SF: Great leaders create other great leaders.IMI: What does this mean? SF: Imagine a world where the work you did really mattered. Where the person who you call your boss changed your life by helping you accomplish more than you ever thought possible. Where your own opportunities would multiply in ways you may have been afraid to even dream of. That’s the world of “superbosses”, leaders with an incredible track record of generating world-class talent time and again. By systematically studying business legends and pop culture icons like Lorne Michaels, Ralph Lauren, George Lucas, Larry Ellison, Miles Davis, Charlie Mayfield, and Alice Waters, what superbosses actually do comes into focus. And anyone can do these same things. Superbosses identify, motivate, coach and leverage others in remarkably consistent, yet highly unconventional and unmistakably powerful ways. Superbosses aren’t like most bosses; they follow a playbook all their own. They are unusually intense and passionate — eating, sleeping, and breathing their businesses and inspiring others to do the same. They look fearlessly in unusual places for talent and interview them in colorful ways. They create impossibly high work standards that push protégées to their limits. They partake in an almost inexplicable form of mentoring, one that occurs spontaneously and with no clear rules. They lavish responsibility on inexperienced protégées, taking risks that seem scary and foolish to outsiders. When the time is right superbosses may even encourage star talent to leave so they can then become part of a strategic network of acolytes in the industry. IMI: Where should we look for further information? SF: I put together a list of interesting articles related to this subject: Superbosses aren't afraid to delegate their biggest decisions The rise of the superbosses George Lucas: Management Guru? The Power of Feeling Unthreatened Hire People and Get Out of the Way Sydney Finkelstein is a keynote speaker at the IMI National Management Conference taking place on Thursday 29th of September. To register for this event, please click here. [post_title] => "Great leaders create other great leaders" Six Word Wisdom from Sydney Finkelstein [post_excerpt] => [post_status] => publish [comment_status] => open [ping_status] => open [post_password] => [post_name] => great-leaders-create-great-leaders-six-word-wisdom-sydney-finkelstein [to_ping] => [pinged] => [post_modified] => 2020-05-11 19:54:28 [post_modified_gmt] => 2020-05-11 19:54:28 [post_content_filtered] => [post_parent] => 0 [guid] => https://www.imi.ie/?p=16058 [menu_order] => 0 [post_type] => post [post_mime_type] => [comment_count] => 0 [filter] => raw ) )
IMI Talent Forum 2016
New IMI (Irish Management Institute) programme designed for leaders in Irish FDI (foreign direct investment) companies
International thought-leader Julian Birkinshaw gives masterclass at launch attended by industry and public sector
IMI and IDA Ireland have launched the Leading with Strategic Intent programme for leadership teams in Irish subsidiaries of multinational companies. A result of research carried out with industry, the programme aims to develop leaders so that they can continue the Irish success story as a global hub for foreign investment.
Speaking at the launch, CEO of IMI, Simon Boucher, said ‘‘The people in this room represent a significant
part of Ireland’s economy. You will have a great deal
of influence on how this country will look in the
decades to come. The challenges are big, and there
are no silver bullets. It will require a new style of
leadership – and today is one of the steps along
the path to being the leaders we need to be to’’.
Through focus groups, workshops, interviews and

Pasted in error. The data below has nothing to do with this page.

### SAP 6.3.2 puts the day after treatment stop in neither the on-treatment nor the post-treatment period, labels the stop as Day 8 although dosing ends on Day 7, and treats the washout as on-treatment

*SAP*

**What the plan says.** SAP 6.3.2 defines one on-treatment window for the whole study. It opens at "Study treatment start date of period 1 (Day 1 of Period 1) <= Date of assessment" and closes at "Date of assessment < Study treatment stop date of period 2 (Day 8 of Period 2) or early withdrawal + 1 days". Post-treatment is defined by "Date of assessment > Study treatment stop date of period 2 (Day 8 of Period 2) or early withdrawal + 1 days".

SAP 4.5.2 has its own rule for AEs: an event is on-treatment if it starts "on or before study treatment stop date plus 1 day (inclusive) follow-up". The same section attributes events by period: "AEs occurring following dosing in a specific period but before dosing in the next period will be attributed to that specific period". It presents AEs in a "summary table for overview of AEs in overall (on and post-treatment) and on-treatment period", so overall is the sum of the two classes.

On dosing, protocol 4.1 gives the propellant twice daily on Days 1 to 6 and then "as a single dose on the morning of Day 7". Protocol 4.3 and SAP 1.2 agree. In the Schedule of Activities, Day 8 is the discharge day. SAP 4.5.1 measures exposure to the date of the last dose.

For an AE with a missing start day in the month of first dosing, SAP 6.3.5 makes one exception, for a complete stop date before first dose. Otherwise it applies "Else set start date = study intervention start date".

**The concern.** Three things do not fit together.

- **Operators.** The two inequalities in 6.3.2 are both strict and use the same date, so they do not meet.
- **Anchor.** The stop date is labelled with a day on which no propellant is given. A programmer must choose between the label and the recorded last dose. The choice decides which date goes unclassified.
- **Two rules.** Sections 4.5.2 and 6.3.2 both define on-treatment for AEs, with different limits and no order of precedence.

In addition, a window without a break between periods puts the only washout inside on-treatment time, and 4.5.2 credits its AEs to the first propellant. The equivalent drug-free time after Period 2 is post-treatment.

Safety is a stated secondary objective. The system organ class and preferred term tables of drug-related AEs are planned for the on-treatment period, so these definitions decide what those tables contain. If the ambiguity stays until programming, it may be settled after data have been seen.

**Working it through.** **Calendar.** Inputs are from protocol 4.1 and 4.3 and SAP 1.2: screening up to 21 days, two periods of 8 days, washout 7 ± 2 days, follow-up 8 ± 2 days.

surveys with 25 senior leaders representing the
Irish-based subsidiaries of foreign multinationals, IMI identified the critical challenges facing leadership teams in Irish subsidiaries of
multinationals. The research was carried out in association with IDA Ireland, who have been at the centre of attracting foreign investment to the
country for decades.
‘‘There are over 1,400 overseas companies located in Ireland and they employ over 229,000 people’ said Mary Buckley, Executive Director at IDA Ireland. ‘Every FDI company in Ireland needs to be constantly adapting to the global business environment and continuously focused on potential new business models and activities. For the Irish leadership team it’s vital that their subsidiary remains relevant to Corporate HQ and finds opportunities to sustain and increase its mandate here’’.
Professor Julian Birkinshaw, a world-renowned expert in innovation, entrepreneurship and renewal in large corporations, addressed an audience of leaders from across industry and the public sector at the launch event in IMI’s conference centre.
‘‘The challenges of attracting investment are as big as ever, and Ireland is competing with every other country in the world’ said Prof. Birkinshaw. ‘I’m talking today about how some other countries have tackled the associated issues and giving the participants some new perspectives for them to work from. This is the first step on a multi-staged programme, and they’re going to be exposed to a lot of new ideas that hopefully invigorates and refreshes their thinking about the challenges ahead’’.
Viewing FDI companies as a percentage of GDP, Ireland can certainly be considered one of the most globalised countries in the world. Inward economic flows from FDI companies accounted for 66% of Ireland’s GDP in 2015, compared to 1% from our UK neighbours, and employment in this sector grew by 7% in 2018, compared to national average of 3%.
One of the key aims of the programme is to increase the influence of leaders in Irish subsidiaries, and add more value back to corporate headquarters.
‘‘There isn’t a c-level executive I’ve met over my time at IDA who wouldn’t agree that having a more empowered local subsidiary management team that can do more for the corporation and add more value back is a good thing’ said Leo Clancy, Head of Technology, Consumer & Business Services at IDA Ireland. ‘And I think that’s the core aim – that we have a self-determined team of leaders in Irish subsidiaries that can offer more value back to their corporate entity’’.
The Leading with Strategic Intent programme will run in both Dublin and Cork until October 2019.